Domestic cricket is an important part of our talent development pipeline in ensuring that top-quality players come through the system to maintain the Proteas as a major force in the world game,” Nenzani said, mirroring one of Saca’s arguments against expanding the domestic structure to 12 teams in its court application.

Meanwhile Boucher and his co-selectors Linda Zondi, Enoch Nkwe and Smith revealed their hand for the first two Tests against England.

They named both a Proteas Test squad and a South Africa “A” side that will meet England in a three-day match.

The Cape Cobras duo of fast bowler Dane Paterson and opening batsman Pieter Malan, the Lions trio of batsman Rassie van der Dussen, fast bowler Beuran Hendricks and all-rounder Dwaine Pretorius, and Warriors wicketkeeper/batsman Rudi Second have all been included in the squad which will assemble for a training camp later this week.

Second was selected for the previous Test series in India in October, but had to withdraw due to injury. Paterson, Van der Dussen, Hendricks and Pretorius have all represented the Proteas in white-ball internationals.

The first Test match takes place at SuperSport Park, Centurion, from December 26 to 30 and the second at Newlands from January 3 to 7.

Lungi Ngidi of the Titans and Wiaan Mulder of the Lions could not be considered because of injury while Aiden Markram was included despite currently being injured.

The high number of uncapped players coming into the squad is a reflection of our policy to acknowledge players who do well at franchise level and have put their hands up for selection,” said Zondi.

Van der Dussen, who is third on the current four-day batting averages, and Pretorius, who has established himself as the leading all-rounder, are clear examples of this.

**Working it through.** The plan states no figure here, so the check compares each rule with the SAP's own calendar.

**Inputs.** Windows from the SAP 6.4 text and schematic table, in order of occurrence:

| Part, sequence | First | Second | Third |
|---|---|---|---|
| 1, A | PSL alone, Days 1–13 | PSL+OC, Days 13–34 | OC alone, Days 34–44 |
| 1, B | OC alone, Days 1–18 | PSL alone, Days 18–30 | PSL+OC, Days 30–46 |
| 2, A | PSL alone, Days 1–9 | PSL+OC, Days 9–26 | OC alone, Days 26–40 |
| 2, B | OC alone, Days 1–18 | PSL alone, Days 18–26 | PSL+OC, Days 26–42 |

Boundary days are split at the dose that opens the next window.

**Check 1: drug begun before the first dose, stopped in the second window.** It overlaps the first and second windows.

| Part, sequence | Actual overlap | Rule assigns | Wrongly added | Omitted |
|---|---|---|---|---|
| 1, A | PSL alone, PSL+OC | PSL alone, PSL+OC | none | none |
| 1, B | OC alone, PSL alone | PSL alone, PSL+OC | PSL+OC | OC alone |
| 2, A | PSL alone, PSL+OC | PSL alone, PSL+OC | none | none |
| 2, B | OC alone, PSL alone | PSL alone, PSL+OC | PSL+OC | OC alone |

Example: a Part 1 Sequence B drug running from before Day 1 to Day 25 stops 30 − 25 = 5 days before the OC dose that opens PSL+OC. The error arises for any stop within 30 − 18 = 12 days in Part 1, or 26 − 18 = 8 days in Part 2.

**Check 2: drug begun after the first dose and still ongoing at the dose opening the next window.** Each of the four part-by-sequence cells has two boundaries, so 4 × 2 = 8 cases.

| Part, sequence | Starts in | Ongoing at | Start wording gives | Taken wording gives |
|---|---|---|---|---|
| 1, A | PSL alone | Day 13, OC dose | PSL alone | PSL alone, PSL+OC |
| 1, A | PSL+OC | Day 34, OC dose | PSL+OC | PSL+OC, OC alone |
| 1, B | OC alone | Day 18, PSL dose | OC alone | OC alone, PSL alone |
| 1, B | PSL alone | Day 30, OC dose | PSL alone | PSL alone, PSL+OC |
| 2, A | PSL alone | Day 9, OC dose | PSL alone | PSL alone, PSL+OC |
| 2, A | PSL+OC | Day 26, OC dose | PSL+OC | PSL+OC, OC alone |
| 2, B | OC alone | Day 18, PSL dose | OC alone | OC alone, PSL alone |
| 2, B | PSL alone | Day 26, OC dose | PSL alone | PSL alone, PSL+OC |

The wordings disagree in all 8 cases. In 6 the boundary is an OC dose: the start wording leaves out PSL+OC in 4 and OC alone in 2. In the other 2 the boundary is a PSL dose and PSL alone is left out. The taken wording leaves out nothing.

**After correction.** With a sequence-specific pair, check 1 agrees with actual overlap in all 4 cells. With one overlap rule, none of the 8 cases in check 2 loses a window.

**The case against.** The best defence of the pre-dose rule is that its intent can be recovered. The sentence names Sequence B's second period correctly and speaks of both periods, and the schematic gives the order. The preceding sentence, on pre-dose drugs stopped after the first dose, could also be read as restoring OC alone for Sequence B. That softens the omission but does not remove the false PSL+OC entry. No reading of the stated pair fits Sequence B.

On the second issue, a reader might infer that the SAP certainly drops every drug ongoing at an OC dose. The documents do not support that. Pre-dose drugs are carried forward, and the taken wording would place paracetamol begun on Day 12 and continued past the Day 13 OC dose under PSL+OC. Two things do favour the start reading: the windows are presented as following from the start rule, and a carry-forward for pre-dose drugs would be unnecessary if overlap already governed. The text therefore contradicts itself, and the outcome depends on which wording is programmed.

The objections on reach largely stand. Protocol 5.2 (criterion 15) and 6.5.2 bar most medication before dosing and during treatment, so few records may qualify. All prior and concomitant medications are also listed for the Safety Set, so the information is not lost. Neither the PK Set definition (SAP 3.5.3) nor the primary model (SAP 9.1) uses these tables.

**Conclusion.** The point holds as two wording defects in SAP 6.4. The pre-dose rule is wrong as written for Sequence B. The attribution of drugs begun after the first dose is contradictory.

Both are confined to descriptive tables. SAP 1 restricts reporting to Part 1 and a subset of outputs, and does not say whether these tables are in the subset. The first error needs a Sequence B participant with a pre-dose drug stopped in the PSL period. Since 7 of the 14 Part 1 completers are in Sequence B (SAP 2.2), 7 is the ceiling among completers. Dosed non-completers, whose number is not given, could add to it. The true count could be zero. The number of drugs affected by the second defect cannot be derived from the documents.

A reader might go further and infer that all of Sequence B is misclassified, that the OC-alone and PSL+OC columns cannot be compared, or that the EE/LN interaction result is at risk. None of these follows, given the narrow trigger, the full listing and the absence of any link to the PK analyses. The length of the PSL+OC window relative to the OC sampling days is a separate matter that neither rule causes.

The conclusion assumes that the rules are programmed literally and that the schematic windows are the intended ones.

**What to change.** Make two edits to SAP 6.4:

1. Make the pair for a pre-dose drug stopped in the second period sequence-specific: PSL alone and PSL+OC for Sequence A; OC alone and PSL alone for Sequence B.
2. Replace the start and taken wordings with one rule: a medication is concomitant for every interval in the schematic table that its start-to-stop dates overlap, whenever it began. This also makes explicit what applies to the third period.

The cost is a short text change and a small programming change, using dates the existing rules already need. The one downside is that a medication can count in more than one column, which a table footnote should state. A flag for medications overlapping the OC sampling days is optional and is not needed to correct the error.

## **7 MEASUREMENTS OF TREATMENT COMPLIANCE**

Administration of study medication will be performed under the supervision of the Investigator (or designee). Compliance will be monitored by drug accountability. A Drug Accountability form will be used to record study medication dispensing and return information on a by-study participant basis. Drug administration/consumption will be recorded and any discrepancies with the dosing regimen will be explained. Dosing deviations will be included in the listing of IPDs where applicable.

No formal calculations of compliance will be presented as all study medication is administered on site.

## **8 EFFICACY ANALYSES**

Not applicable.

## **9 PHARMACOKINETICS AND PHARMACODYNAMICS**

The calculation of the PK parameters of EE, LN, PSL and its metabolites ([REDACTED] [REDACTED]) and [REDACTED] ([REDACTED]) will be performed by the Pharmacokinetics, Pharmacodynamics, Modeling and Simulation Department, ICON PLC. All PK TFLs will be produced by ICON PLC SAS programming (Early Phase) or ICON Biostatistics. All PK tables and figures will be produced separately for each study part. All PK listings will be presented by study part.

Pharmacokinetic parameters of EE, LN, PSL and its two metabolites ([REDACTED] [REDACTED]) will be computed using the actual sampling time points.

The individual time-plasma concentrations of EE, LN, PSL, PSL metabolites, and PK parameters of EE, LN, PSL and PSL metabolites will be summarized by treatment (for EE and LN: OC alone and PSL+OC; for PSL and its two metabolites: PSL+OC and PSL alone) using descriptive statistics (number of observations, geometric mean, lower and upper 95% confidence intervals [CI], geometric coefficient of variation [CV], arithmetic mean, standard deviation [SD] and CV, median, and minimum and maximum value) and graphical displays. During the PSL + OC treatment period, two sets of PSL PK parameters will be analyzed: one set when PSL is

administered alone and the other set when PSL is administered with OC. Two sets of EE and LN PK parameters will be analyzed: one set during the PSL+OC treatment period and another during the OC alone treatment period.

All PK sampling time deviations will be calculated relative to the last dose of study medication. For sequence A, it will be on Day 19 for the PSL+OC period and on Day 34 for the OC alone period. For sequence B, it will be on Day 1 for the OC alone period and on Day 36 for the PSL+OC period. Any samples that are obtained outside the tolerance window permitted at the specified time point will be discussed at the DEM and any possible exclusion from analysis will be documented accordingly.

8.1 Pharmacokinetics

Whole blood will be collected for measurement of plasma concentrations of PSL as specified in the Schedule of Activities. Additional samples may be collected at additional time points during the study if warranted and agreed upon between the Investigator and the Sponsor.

Following the same trend, Paterson has been the second-leading wicket-taker in four-day cricket this season, including a seven-wicket haul in an innings, and we want to go into the Test series will a full arsenal of fast bowlers who have always provided one of our traditional strengths.

Beuran Hendricks is also part of this strategy and adds variety to the attack as a left-arm swing bowler.

Malan has been one of the most consistent run-scorers in franchise cricket for many seasons now and, as a specialist opening batsman, he provides cover for Markram, while Second provides cover in the wicketkeeping department and is a top-order batsman in his own right.

The selection of the A side to play England in a three-day tour match is confirmation of our policy to make this team our official South African 2nd XI and it has a good mix of experienced and young players with Pite van Biljon, Kyle Verreynne, Glenton Stuurman and Nandre Burger all being chosen at this level for the first time.

Van Biljon and Verreynne are both in the top six on the four-day batting averages while we have gone for a young fast bowling attack as we look to develop our depth in this area,” said Zondi. DM

Proteas Test squad:

Faf du Plessis (Titans, captain), Temba Bavuma (Lions), Quinton de Kock (Titans), Dean Elgar (Titans), Beuran Hendricks (Lions), Keshav Maharaj (Dolphins), Pieter Malan (Cape Cobras), Aiden Markram (Titans), Zubayr Hamza (Cape Cobras), Anrich Nortje (Warriors), Dane Paterson (Cape Cobras), Andile Phehlukwayo (Dolphins), Vernon Philander (Cape Cobras), Dwaine Pretorius (Lions), Kagiso Rabada (Lions), Rudi Second (Warriors), Rassie van der Dussen (Lions).

SA A squad (to play England at Willowmoore Park from December 20-22):

Temba Bavuma (Lions), Nandre Burger (Cape Cobras), Theunis de Bruyn (Titans), Reeza Hendricks (Lions), Pieter Malan (Cape Cobras), Andile Phehlukwayo (Dolphins), Dane Piedt (Cape Cobras), Lutho Sipamla (Warriors), Glenton Stuurman (Warriors), Pite van Biljon (Knights), Kyle Verreynne (Cape Cobras).